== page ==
1.The Joint Committee on the National Security Strategy (JCNSS) was established in the 2005–10 Parliament with the purpose of considering the National Security Strategy. It also considers two related documents: the National Security Risk Assessment, which the Government uses as a guide in creating the National Security Strategy; and the Strategic Defence and Security Review, which sets out the capabilities the Government intends to use to achieve its national security goals. As part of its remit, the JCNSS scrutinises the structures for Government decision-making on national security, particularly the role of the National Security Council (NSC) and the National Security Adviser (NSA). It also looks at cross-government funds—such as the Conflict, Stability and Security Fund, with a budget of more than £1 billion each year—and cross-government policy related to the National Security Strategy. The Joint Committee comprises of 10 Members of the House of Lords and 12 Members of the House of Commons, eight of whom are Chairs of Commons select committees.
2.In July 2017, the Government announced that it had launched the National Security Capability Review (NSCR). The review’s objective is to ensure that the UK’s investment in national security capabilities, as set out by the 2015 National Security Strategy and Strategic Defence and Security Review (2015 NSS & SDSR), is “as joined-up, effective and efficient as possible, to address current national security challenges”.
3.The NSCR is a cross-government review led by the NSA, Sir Mark Sedwill, and the Cabinet Office. There is little detailed information in the public domain about the scope of the NSCR. However, the NSA told us that the review is primarily focused on national security capabilities and has not involved a full review of the 2015 National Security Strategy or the National Security Risk Assessment. The Government has also said in response to our inquiry that it comprises 12 ‘strands’:
The work for each strand has drawn upon the expertise of relevant Departments and agencies. The outcomes of these strands, with the exception of defence, will be set out in a report by the Government later this spring. In January, the NSC commissioned the Modernising Defence Programme (MDP), on the recommendation of the NSCR, to continue and expand upon the work done so far on defence. A report on the MDP is due in the summer.
4.In January, we decided to launch a two-part inquiry into the NSCR. This report for the first part of the inquiry is intended to give the Committee’s view as to key points the NSCR should address, and some preliminary comments on the process. The second part of our inquiry will take place after the Government has published the outcomes of the NSCR and will scrutinise the substance of that work.
5.In the first part of our inquiry, we set out to examine:
i)the increasing threat posed by terrorism, extremism and instability;
ii)the resurgence of state-based threats and intensifying wider state competition;
iii)the impact of technology, especially cyber threats; and
iv)the erosion of the international rules-based order;
i)the strategic analysis set out in the document; and
ii)the range of capabilities set out in the document, including defence;
6.We published inquiry terms of reference and a call for evidence for the first part of our inquiry on 17 January 2018. We took oral evidence in public from four former senior Government officials: Robert Hannigan, former Director of GCHQ (2014–17); Lord Peter Ricketts, former National Security Adviser (2010–12) and UK Ambassador to France (2012–16); Sir John Sawers, former Chief of the Secret Intelligence Service (2009–14) and UK Permanent Representative at the UN (2007–09); and Sir Adam Thomson, former UK Permanent Representative at NATO (2014–16). In addition, we took oral evidence in public from two panels of policy experts and experienced practitioners in defence and security. And in January 2017 we held a closed roundtable on the NSCR. Participants of the roundtable included our Specialist Advisers—Professor Malcolm Chalmers, Professor Michael Clarke and Professor Sir Hew Strachan—and Nigel Inkster, Senior Adviser at the International Institute of Strategic Studies (IISS), and Professor Patrick Porter, Academic Director of the Strategy and Security Institute, University of Exeter. We completed the process of taking evidence before the poisoning of Russian former intelligence officer Sergei Skripal and his daughter in Salisbury in early March, and our report may be published before the full details of what happened, and of the Government’s response, are known. However, we have made reference to this incident in our report. We are grateful to all those who have submitted oral and/or written evidence. The evidence received so far will be used to inform the second part of our inquiry. We also thank our Specialist Advisers for their input.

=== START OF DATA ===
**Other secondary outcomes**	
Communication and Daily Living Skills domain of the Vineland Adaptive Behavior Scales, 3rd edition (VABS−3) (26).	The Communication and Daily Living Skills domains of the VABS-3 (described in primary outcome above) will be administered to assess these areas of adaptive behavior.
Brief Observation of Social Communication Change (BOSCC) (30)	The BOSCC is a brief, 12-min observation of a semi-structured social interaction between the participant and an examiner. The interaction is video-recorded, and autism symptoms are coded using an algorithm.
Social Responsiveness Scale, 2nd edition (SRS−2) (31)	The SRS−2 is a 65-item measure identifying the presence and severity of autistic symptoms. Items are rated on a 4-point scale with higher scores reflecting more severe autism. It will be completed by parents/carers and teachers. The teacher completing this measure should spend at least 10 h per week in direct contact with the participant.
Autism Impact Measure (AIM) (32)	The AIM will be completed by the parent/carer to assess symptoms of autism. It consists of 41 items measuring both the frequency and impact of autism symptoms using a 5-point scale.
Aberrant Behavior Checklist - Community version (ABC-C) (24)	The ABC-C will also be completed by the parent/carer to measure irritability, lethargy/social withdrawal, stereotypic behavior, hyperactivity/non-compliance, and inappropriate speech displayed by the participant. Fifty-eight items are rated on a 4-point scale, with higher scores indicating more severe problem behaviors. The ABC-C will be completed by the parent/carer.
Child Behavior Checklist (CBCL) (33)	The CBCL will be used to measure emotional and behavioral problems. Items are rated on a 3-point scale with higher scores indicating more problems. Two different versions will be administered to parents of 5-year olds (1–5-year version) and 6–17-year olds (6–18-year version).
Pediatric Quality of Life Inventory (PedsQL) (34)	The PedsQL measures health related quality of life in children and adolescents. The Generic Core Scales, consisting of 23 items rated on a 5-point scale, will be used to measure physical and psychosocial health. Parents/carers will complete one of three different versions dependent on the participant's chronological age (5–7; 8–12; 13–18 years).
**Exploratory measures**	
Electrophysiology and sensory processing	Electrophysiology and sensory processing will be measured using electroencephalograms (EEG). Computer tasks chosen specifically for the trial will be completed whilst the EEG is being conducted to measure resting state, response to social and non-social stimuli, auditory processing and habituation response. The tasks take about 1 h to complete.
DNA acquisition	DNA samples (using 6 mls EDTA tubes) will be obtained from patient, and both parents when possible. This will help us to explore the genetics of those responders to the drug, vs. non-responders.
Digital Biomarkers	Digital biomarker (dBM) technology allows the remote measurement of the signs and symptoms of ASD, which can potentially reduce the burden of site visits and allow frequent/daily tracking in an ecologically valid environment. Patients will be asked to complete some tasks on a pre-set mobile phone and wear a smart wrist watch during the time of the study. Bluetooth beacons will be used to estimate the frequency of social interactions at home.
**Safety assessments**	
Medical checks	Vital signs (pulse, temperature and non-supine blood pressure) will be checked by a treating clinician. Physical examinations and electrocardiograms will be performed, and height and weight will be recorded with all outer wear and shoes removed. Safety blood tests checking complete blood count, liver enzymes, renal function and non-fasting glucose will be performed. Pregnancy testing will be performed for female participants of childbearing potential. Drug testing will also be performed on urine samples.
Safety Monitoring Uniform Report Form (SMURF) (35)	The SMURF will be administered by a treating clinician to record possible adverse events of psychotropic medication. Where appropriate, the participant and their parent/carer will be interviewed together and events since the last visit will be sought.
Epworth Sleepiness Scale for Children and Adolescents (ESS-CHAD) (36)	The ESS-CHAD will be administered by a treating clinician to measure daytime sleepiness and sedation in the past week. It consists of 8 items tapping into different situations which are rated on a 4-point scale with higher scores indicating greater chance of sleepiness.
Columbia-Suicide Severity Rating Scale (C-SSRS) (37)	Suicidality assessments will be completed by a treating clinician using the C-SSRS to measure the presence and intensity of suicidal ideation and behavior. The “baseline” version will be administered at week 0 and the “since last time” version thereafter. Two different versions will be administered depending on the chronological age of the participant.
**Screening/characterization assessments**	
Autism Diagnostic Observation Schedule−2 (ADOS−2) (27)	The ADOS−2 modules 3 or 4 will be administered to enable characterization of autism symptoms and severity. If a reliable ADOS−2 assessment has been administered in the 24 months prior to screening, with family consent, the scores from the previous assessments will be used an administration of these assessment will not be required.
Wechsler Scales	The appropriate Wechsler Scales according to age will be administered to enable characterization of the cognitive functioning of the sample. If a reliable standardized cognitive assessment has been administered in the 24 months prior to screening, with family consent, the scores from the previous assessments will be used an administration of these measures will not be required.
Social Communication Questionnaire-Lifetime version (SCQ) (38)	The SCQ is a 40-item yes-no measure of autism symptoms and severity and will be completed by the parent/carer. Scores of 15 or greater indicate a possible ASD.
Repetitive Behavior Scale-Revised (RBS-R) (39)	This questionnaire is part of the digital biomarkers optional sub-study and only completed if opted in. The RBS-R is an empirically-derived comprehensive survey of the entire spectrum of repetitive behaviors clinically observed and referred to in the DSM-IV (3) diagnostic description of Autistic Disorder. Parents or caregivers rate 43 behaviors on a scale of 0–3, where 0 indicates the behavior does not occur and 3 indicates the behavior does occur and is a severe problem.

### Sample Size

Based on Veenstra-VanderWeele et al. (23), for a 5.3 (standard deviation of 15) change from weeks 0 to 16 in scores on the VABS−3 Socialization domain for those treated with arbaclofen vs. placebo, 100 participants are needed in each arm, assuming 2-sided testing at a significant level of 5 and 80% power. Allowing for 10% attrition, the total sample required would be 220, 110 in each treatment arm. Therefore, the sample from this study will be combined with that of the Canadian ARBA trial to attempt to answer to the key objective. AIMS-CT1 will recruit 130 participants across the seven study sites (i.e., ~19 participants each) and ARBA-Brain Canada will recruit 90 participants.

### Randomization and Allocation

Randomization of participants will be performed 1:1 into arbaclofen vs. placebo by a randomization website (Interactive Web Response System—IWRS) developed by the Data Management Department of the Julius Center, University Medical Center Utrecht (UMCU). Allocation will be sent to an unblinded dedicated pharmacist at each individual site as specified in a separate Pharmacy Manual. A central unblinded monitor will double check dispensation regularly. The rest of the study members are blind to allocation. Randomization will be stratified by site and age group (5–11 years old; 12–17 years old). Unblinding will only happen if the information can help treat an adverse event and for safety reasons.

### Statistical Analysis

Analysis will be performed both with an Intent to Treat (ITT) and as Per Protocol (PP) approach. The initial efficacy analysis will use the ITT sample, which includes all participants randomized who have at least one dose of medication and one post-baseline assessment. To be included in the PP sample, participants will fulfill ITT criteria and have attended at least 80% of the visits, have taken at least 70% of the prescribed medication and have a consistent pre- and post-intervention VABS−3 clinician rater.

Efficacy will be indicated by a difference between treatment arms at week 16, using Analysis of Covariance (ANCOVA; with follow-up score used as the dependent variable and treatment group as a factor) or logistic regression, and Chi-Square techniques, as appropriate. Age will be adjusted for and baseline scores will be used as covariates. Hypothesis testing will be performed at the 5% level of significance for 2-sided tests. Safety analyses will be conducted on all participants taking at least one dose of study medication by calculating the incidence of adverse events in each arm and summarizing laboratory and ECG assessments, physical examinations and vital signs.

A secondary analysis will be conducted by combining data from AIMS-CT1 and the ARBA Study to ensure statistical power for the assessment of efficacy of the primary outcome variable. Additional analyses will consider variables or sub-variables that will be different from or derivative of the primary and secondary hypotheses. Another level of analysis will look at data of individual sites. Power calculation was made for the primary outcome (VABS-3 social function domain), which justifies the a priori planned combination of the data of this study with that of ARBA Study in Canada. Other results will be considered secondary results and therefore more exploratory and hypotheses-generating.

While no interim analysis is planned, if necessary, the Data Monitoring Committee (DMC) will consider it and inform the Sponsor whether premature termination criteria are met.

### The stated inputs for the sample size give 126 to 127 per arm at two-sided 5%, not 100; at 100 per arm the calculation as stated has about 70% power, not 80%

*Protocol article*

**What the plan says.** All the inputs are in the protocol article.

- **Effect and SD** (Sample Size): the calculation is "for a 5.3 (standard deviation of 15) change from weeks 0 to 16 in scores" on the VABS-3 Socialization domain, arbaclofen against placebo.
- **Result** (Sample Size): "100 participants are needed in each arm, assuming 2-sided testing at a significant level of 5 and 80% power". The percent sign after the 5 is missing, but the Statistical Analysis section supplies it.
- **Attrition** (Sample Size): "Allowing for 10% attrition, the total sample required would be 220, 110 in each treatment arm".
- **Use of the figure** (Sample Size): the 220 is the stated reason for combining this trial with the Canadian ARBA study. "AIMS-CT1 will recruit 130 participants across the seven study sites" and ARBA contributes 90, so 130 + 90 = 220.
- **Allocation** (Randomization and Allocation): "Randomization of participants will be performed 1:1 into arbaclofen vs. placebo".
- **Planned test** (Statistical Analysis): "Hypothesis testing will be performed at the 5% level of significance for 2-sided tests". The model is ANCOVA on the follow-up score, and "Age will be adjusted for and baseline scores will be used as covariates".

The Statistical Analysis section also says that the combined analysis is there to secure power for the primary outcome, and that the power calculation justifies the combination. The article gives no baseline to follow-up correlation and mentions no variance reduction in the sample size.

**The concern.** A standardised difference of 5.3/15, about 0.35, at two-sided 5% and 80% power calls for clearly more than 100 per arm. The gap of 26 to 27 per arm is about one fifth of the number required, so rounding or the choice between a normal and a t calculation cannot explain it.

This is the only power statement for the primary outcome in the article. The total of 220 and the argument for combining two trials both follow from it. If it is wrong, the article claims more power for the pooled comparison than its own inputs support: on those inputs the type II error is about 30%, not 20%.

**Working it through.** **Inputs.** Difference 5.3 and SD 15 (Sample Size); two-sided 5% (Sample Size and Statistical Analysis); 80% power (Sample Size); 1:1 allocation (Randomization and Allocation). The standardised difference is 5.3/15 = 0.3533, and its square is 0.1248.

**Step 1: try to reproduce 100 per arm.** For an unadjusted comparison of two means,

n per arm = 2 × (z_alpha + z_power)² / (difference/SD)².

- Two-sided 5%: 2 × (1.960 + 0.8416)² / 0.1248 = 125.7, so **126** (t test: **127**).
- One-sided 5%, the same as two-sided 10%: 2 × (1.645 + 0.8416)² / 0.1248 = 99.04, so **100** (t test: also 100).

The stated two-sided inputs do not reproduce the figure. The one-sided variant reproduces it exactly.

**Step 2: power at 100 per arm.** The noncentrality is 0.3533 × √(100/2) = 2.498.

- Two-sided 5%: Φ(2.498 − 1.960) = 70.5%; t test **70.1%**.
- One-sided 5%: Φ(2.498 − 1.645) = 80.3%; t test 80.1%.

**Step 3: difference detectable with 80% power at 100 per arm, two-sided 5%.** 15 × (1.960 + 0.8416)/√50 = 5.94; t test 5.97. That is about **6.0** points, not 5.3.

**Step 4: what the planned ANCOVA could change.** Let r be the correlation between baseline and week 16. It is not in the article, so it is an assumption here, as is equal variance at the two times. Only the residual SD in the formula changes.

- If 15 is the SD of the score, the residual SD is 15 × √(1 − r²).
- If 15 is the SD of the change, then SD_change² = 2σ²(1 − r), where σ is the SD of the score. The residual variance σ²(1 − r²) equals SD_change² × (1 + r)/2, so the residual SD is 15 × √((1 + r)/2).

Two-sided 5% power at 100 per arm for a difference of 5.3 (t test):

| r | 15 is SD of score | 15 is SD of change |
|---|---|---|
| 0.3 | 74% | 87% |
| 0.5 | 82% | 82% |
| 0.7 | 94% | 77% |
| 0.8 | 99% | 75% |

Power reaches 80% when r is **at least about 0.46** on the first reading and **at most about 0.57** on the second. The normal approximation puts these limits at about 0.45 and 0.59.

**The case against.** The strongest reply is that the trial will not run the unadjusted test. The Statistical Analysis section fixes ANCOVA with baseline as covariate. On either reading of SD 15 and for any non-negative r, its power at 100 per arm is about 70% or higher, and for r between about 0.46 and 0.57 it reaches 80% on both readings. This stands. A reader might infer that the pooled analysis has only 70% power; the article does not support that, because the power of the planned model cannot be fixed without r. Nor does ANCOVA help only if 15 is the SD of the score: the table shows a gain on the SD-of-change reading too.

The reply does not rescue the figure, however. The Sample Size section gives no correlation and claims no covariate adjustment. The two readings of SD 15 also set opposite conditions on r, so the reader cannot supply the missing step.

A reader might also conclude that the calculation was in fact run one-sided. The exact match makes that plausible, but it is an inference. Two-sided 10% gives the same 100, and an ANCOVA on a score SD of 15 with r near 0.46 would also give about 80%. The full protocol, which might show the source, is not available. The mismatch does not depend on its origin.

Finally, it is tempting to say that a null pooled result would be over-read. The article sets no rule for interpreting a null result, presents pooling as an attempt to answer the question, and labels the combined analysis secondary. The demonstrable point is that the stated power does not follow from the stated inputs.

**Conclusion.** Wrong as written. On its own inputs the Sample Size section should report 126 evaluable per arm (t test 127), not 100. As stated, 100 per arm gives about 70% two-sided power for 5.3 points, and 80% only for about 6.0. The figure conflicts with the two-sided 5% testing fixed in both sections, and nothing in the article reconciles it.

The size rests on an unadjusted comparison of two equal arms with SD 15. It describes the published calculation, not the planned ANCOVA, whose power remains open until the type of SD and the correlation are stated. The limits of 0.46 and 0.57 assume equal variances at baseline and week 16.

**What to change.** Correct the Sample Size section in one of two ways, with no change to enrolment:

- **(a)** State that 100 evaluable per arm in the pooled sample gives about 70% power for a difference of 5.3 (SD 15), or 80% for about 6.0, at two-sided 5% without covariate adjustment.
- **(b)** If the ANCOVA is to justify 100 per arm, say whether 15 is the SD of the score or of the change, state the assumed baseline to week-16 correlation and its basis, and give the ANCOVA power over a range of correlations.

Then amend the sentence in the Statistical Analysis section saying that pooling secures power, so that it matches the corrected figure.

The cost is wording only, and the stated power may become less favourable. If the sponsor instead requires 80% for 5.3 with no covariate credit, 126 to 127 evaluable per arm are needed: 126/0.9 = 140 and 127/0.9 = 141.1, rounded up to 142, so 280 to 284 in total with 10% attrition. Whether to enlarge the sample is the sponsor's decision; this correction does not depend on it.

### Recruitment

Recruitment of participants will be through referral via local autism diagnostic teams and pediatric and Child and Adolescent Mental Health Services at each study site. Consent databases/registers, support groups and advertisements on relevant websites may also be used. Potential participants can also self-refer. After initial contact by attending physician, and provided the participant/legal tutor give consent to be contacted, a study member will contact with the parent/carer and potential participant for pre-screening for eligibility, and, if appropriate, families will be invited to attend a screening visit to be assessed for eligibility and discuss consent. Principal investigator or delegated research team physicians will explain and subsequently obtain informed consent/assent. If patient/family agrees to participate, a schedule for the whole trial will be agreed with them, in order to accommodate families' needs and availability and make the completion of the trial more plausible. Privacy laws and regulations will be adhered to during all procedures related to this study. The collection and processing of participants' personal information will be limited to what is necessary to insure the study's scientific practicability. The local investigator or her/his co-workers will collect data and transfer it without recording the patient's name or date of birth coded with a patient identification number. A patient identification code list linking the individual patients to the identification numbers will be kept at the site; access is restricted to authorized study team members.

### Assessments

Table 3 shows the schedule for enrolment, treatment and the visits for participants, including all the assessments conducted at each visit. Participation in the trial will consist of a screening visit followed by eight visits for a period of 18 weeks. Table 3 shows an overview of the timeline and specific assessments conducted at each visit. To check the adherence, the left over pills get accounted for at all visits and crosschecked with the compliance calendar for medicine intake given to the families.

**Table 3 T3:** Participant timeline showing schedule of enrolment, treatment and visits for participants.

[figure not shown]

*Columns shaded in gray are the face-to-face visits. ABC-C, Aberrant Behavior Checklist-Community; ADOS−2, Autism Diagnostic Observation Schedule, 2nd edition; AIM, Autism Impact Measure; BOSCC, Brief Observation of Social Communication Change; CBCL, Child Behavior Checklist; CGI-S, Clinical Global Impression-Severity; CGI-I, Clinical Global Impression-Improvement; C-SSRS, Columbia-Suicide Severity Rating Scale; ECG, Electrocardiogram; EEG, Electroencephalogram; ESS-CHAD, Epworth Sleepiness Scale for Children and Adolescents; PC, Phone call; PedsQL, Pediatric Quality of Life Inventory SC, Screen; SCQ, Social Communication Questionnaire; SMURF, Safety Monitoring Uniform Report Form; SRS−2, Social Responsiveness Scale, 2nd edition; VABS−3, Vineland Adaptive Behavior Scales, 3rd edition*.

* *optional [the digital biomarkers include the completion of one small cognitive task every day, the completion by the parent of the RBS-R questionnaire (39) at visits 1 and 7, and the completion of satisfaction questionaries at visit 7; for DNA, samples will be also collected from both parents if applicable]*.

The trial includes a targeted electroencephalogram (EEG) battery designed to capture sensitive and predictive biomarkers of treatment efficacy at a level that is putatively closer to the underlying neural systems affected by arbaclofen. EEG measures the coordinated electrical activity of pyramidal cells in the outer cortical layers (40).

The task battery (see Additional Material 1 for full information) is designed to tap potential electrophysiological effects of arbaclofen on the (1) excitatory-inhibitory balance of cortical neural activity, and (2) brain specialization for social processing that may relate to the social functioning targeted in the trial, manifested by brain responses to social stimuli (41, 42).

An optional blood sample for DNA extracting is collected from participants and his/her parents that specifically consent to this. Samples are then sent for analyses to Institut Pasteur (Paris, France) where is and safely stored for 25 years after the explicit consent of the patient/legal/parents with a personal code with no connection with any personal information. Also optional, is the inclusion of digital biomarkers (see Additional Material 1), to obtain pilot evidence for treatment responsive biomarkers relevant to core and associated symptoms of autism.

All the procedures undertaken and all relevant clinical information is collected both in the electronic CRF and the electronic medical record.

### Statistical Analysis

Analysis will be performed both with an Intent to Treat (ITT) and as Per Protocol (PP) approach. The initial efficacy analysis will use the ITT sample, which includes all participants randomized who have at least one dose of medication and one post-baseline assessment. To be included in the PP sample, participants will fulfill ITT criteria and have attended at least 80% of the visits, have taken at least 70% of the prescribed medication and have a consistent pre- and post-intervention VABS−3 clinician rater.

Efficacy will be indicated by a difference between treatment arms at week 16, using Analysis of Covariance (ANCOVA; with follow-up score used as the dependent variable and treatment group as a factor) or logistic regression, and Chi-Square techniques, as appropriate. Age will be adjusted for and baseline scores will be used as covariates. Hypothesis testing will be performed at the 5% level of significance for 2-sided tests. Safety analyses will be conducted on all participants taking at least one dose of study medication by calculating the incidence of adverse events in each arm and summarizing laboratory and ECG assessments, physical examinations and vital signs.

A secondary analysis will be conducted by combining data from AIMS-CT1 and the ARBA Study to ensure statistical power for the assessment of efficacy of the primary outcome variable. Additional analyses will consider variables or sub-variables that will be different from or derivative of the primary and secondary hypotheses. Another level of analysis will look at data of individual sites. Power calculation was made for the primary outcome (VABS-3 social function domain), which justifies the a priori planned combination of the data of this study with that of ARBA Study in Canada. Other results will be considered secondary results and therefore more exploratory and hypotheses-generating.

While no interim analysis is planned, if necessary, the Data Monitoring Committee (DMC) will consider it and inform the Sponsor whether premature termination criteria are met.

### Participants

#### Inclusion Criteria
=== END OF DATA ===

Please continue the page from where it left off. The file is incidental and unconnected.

1 For further information about the Committee’s work, please see the Committee’s . For our predecessor’s work on the CSSF, see Joint Committee on the National Security Strategy, Second Report of Session 2016–17, , HL Paper 105, HC 208
2 , Cabinet Office news release, 20 July 2017
3 Oral evidence taken on 18 December 2017, HC (2017–19) , Qq4–5
4 Sir Mark Sedwill, National Security Adviser ()
5 Oral evidence taken before the Defence Committee on 21 February 2018, HC (2017–19) , Qq16–17
6 The witnesses on these panels were: General (Rtd.) Sir Richard Barrons; Elisabeth Braw; James de Waal; Professor Sir Lawrence Freedman; and Dr Andrew Rathmell.
7 The declarations of interests by Professor Malcolm Chalmers, Professor Michael Clarke and Professor Sir Hew Strachan are available in the Committee’s Formal Minutes 2017–19.
Published: 23 March 2018